0.884

1.55(0.71–3.38)

0.275

 Grand-multi parity

1.74 (074–4.09)

0.2

3.05(1.15–8.06)

0.025

Life-time sex partners

    

One

Ref

 

Ref

 

 Two or more

1.57(0.79–3.10)

0.195

2.17(1.04–4.54)

0.038

Ever used contraceptives

    

 Yes

Ref

 

Ref

 

 No

0.72(0.46–1.13)

0.156

0.69(0.44–1.08)

0.105

Knows cervical cancer is preventable

    

 Yes

Ref

 

Ref

 

 No

0.51(0.14–1.80)

0.285

0.48(0.14–1.72)

0.261

 I don’t know

0.13(0.05–0.29)

<0.001

0.13(0.06–0.29)

<0.001

Involve spouse in making decision

    

 Yes

Ref

 

Ref

 

 No

3.53(2.11–5.91)

<0.001

3.73(2.22–6.26)

<0.001

Procedures for screening is disgraceful

    

 Yes

Ref

 

Ref

 

 No

1.41(0.64–3.15)

0.392

1.35(0.60–3.05)

0.463

Bolded results are statistically significant at P ≤ 0.05 (Wald P value). OR denotes Odds Ratios and 95%CI denote 95 % confidence intervals

After adjusting for age, education level and use of contraceptives were not associated with self-report utilization of cervical cancer screening service. Our data also did not find that marital status is not associated with cervical cancer service utilization. The negative experience towards the cervical cancer screening reported by some female primary school teachers was not associated with the uptake of the service.

Female primary school teachers who did not involve their spouse in making the decision to seek health care were nearly 4 times more likely to screen for cervical cancer compared to those who involved their spouse in decision-making (age-adjusted OR 3.73, 95 % CI 2.22–6.26, P value <0.001). This effect persisted even after adjusting for all variables in multivariate analysis (adjusted OR 3.56, 95 % CI 2.05–6.18, P value <0.001). See Table 3
Table 3

Risk factors for utilization of cervical cancer screening service among female primary school teachers in Ilala Municipality, June 2010: A multivariable analysis

Variable

Adjusted OR

95 % CI

P value

Age group (in years)

   

 20–29

Ref

Ref

-

 30–39

1.10

0.56–2.13

0.787

 40–49

0.94

0.42–2.13

0.884

 50 and above

2.74

1.18–6.38

0.020

Knows cervical cancer is preventable

   

 Yes

Ref

Ref

-

 No

0.42

0.09–2.02

0.277

 I don’t know

0.12

0.06–0.31

<0.001

Involve spouse in making decision

   

 Yes

Ref

Ref

-

 No

3.56

2.05–6.18

<0.001

Procedures for screening is disgraceful

   

 Yes

Ref

Ref

-

 No

2.22

0.89–5.56

0.089

Bolded results are statistically significant at P ≤ 0.05 (Wald P value). OR denotes Odds Ratios and 95 % CI denote 95 % confidence intervals

.

Discussion

Main findings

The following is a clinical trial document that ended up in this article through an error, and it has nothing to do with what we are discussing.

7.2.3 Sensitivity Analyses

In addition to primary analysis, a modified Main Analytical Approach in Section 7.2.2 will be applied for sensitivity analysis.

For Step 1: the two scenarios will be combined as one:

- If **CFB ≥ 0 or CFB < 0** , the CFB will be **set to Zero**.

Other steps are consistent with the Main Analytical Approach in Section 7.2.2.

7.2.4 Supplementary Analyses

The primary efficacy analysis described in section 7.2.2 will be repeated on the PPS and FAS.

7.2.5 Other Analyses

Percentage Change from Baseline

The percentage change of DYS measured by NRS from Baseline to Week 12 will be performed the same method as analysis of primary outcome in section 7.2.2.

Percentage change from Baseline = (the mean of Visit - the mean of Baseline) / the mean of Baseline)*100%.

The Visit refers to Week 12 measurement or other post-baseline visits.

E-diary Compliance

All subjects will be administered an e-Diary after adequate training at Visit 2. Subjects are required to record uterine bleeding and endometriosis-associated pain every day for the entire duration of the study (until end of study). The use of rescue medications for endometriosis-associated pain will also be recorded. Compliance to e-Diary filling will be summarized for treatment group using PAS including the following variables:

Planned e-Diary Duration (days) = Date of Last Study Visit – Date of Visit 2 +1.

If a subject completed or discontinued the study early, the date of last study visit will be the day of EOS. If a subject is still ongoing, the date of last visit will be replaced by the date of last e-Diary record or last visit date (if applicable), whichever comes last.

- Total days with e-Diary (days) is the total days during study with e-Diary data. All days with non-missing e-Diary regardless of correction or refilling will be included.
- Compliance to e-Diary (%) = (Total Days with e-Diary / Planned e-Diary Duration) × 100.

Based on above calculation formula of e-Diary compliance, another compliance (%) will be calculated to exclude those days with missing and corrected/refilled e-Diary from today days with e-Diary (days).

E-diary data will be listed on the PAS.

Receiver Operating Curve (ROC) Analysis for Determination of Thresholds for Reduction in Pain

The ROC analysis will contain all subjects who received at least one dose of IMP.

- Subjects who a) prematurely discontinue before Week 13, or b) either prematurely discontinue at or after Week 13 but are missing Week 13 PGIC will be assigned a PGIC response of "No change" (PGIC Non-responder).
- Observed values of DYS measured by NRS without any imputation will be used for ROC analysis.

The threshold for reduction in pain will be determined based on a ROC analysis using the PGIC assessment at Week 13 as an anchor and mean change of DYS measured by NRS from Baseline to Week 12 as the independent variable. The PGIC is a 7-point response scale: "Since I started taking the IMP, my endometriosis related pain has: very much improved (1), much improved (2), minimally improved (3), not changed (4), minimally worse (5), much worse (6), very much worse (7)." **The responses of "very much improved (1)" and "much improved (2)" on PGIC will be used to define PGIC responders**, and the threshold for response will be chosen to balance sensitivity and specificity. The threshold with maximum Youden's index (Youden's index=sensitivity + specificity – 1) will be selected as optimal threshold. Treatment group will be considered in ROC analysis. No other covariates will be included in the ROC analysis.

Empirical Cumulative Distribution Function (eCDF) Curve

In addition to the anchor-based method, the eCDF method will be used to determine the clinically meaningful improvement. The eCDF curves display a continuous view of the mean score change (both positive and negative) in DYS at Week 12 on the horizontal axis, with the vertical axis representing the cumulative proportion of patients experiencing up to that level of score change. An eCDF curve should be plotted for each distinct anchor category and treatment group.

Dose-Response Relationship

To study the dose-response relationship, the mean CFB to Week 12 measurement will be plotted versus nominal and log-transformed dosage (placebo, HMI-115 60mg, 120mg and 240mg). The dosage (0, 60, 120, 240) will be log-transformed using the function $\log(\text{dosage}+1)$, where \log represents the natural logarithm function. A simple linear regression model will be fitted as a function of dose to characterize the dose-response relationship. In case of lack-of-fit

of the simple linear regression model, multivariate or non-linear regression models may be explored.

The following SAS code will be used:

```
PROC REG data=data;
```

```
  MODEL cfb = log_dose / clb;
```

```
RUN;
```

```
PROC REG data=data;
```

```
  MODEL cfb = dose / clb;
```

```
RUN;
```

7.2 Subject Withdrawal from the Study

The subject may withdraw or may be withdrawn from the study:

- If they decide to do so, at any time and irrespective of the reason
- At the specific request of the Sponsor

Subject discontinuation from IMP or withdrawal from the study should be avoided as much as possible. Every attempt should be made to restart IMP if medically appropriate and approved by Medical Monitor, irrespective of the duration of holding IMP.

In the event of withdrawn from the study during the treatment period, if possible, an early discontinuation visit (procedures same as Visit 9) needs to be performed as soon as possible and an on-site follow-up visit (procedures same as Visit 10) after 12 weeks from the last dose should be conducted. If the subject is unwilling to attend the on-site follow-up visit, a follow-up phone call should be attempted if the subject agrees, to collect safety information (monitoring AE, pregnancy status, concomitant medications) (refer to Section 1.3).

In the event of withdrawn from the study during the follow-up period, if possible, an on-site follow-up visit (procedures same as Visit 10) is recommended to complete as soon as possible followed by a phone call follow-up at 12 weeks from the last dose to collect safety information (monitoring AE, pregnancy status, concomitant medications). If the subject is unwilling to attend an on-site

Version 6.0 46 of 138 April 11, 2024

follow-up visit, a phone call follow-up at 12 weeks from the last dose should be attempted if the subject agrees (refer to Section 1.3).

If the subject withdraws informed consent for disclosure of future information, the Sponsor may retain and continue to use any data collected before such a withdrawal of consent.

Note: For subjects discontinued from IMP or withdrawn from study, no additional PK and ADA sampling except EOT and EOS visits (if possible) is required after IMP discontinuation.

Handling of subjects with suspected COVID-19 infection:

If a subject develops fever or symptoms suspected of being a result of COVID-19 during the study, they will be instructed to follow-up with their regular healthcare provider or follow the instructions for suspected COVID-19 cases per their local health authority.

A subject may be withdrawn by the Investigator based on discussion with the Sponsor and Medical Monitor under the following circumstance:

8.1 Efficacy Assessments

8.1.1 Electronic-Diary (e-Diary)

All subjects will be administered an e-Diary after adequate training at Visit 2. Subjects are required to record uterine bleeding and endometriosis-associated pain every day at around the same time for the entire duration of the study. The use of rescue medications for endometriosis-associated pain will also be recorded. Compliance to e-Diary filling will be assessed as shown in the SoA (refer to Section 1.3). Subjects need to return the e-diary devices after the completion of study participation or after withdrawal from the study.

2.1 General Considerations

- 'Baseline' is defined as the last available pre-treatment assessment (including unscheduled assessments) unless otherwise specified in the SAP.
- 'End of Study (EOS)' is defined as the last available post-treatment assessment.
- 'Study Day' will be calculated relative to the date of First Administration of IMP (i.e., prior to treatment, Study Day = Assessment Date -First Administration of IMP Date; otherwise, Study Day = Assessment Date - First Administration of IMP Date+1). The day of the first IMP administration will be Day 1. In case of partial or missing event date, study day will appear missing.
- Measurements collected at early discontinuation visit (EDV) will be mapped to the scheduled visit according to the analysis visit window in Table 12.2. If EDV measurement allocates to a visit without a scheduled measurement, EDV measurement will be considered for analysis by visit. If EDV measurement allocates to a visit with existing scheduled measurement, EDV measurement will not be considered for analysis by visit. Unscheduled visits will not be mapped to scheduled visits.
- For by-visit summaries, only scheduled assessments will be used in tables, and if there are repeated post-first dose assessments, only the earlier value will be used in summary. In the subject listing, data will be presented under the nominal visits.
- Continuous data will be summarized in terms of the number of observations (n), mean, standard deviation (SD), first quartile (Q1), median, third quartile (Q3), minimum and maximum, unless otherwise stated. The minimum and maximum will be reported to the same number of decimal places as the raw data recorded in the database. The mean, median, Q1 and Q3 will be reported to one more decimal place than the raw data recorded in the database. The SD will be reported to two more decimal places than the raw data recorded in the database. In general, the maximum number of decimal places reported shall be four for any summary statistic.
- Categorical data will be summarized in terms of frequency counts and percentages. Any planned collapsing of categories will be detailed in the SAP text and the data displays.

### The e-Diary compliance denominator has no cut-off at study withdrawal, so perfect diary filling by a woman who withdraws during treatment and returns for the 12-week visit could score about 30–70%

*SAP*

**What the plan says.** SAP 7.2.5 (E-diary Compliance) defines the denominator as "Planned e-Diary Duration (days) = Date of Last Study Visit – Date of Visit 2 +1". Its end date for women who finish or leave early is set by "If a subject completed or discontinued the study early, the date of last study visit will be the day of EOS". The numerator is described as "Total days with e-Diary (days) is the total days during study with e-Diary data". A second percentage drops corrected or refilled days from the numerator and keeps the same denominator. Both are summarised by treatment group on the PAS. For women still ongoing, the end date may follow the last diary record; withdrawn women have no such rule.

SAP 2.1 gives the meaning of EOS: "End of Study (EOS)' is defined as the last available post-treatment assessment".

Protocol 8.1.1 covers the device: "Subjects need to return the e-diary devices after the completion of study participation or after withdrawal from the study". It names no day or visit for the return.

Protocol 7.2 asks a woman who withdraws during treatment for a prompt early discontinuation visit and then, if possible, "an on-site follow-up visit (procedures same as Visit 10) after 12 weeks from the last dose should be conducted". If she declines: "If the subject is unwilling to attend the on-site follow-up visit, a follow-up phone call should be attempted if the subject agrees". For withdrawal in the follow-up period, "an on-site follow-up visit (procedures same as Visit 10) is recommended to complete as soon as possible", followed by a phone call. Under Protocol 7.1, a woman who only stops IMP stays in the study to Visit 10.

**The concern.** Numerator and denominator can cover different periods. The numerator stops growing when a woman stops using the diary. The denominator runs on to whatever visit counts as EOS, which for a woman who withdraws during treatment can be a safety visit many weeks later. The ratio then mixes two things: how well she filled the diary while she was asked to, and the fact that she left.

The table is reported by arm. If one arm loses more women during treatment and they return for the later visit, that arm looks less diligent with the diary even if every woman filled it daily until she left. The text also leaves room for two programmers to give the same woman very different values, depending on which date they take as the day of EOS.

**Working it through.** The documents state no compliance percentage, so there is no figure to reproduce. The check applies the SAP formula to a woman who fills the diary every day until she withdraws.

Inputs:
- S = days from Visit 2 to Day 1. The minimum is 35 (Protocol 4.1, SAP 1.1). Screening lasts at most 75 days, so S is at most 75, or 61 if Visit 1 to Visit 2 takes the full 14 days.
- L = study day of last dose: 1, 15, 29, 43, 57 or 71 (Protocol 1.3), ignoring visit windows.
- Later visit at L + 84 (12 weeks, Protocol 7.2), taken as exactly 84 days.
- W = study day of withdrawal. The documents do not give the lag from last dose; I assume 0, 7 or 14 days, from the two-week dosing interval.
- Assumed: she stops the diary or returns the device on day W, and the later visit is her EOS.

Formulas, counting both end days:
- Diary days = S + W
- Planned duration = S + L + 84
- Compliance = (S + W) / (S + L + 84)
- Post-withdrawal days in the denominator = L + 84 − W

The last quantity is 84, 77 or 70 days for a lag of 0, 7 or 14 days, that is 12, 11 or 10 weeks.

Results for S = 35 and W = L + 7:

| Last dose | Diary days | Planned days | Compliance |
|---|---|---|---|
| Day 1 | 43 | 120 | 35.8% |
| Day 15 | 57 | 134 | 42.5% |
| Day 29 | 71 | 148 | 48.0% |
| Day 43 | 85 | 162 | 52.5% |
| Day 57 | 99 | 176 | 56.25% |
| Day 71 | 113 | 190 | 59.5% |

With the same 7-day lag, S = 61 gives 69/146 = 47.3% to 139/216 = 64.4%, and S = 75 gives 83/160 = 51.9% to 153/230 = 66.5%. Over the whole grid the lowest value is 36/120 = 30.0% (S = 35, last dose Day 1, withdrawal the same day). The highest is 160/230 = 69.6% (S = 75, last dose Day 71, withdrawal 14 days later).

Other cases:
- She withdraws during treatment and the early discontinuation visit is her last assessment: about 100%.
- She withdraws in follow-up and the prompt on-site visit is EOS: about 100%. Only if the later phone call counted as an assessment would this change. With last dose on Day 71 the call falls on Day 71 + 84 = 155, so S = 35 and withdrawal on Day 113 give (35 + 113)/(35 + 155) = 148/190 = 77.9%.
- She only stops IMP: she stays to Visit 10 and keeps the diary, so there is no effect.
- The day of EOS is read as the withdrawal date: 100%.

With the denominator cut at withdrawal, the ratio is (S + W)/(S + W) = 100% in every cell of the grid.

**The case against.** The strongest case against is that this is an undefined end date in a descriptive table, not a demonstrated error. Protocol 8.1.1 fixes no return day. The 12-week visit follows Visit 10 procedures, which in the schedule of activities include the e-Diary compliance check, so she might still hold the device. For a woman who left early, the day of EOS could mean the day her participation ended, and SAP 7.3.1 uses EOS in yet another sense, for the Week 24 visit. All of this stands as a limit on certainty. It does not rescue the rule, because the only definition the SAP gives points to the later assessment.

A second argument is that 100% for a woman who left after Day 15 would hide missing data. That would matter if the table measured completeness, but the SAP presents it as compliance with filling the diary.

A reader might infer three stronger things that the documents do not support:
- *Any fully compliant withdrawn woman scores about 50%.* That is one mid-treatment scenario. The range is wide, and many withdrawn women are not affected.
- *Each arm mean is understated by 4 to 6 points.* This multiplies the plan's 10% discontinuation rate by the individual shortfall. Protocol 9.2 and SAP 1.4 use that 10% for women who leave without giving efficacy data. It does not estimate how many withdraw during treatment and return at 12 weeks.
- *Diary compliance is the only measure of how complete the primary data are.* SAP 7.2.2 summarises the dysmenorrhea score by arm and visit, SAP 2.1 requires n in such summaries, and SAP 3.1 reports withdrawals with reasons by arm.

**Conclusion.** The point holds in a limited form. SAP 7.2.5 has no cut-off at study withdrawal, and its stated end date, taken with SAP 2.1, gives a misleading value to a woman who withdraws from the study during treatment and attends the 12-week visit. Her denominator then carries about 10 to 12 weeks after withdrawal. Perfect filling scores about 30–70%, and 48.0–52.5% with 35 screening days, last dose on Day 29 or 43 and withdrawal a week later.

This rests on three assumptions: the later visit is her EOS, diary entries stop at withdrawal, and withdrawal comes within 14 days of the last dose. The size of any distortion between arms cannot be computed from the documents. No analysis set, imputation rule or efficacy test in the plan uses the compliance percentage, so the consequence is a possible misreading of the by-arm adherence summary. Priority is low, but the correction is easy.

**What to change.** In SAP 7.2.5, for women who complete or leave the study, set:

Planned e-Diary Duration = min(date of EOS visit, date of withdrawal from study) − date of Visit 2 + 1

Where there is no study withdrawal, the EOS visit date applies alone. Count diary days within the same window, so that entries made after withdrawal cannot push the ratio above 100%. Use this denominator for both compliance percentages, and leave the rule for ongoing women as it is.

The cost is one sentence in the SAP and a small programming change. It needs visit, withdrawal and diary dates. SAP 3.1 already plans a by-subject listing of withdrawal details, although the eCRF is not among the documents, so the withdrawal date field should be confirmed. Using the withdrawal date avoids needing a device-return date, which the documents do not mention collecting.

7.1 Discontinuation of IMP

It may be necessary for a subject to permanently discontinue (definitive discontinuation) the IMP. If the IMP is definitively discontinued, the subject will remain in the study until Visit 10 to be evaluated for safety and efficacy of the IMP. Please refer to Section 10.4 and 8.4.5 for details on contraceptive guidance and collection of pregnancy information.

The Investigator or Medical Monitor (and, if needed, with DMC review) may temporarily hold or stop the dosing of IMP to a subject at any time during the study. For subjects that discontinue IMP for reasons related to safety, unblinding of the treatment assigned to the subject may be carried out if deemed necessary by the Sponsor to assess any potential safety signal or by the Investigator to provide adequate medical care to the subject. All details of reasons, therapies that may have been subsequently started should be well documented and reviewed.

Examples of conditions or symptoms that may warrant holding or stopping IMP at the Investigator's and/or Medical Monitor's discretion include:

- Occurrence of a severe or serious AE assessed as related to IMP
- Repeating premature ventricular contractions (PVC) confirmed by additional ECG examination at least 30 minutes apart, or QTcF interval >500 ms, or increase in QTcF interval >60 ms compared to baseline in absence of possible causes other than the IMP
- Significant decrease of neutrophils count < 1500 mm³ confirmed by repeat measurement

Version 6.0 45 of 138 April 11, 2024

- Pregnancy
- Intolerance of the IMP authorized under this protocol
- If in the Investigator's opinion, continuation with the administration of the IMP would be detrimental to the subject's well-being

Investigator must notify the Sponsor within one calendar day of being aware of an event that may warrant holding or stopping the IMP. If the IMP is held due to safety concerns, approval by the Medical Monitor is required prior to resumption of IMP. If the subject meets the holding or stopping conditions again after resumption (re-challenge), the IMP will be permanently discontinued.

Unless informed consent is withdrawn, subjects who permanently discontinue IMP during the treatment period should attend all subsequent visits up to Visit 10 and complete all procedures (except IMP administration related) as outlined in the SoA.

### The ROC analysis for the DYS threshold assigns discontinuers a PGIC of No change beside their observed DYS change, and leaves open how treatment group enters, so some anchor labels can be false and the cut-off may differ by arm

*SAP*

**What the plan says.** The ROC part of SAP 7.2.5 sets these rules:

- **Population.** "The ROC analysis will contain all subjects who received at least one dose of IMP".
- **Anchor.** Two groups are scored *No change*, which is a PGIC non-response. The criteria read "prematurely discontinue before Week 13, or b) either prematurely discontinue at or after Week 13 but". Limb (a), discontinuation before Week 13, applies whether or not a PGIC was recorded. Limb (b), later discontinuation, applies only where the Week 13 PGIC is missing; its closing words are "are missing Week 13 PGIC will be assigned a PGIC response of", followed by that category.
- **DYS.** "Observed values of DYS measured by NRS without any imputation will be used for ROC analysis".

This study has shown low utilization of cervical cancer screening services among female primary school teachers in Ilala Municipality. Female primary school teachers with higher number of previous pregnancies and those with more than one life-time sex partners were more likely to report utilization of the service. Support from the spouse also played a role in influencing utilization cervical cancer screening services, as female primary school teachers who reported not involving their spouses in making decisions on seeking health care were more likely to report utilization of cervical cancer screening service.

Comparing our findings with results from other studies

It is common to find low utilization of cervical cancer screening services among women in sub Saharan African Countries. In countries, where resources for health are inadequate, the level of education is low, and poverty is prevailing, low utilization of cervical cancer screening services can easily be explained by these factors. This is similar to what is depicted from our study. A previous study in Tanzania found that 96 % of interviewed women had never gone for screening [9], with similar findings from another study conducted in Nigeria among female health workers [13]. Despite the large proportion of female health workers being aware of cervical cancer and Pap smear, utilization of the Pap test among health workers was found to be very low [16, 17].

Two hospital-based studies in Kenya revealed a relatively low level of self reported cervical screening [9, 18]. However our study may not be closely comparable to the findings from the two Kenyan studies because of the differences in the study participants and the expected level of knowledge between the two groups. Primary school teachers were aware of HPV, and should have higher education, health awareness levels and social status than other citizens.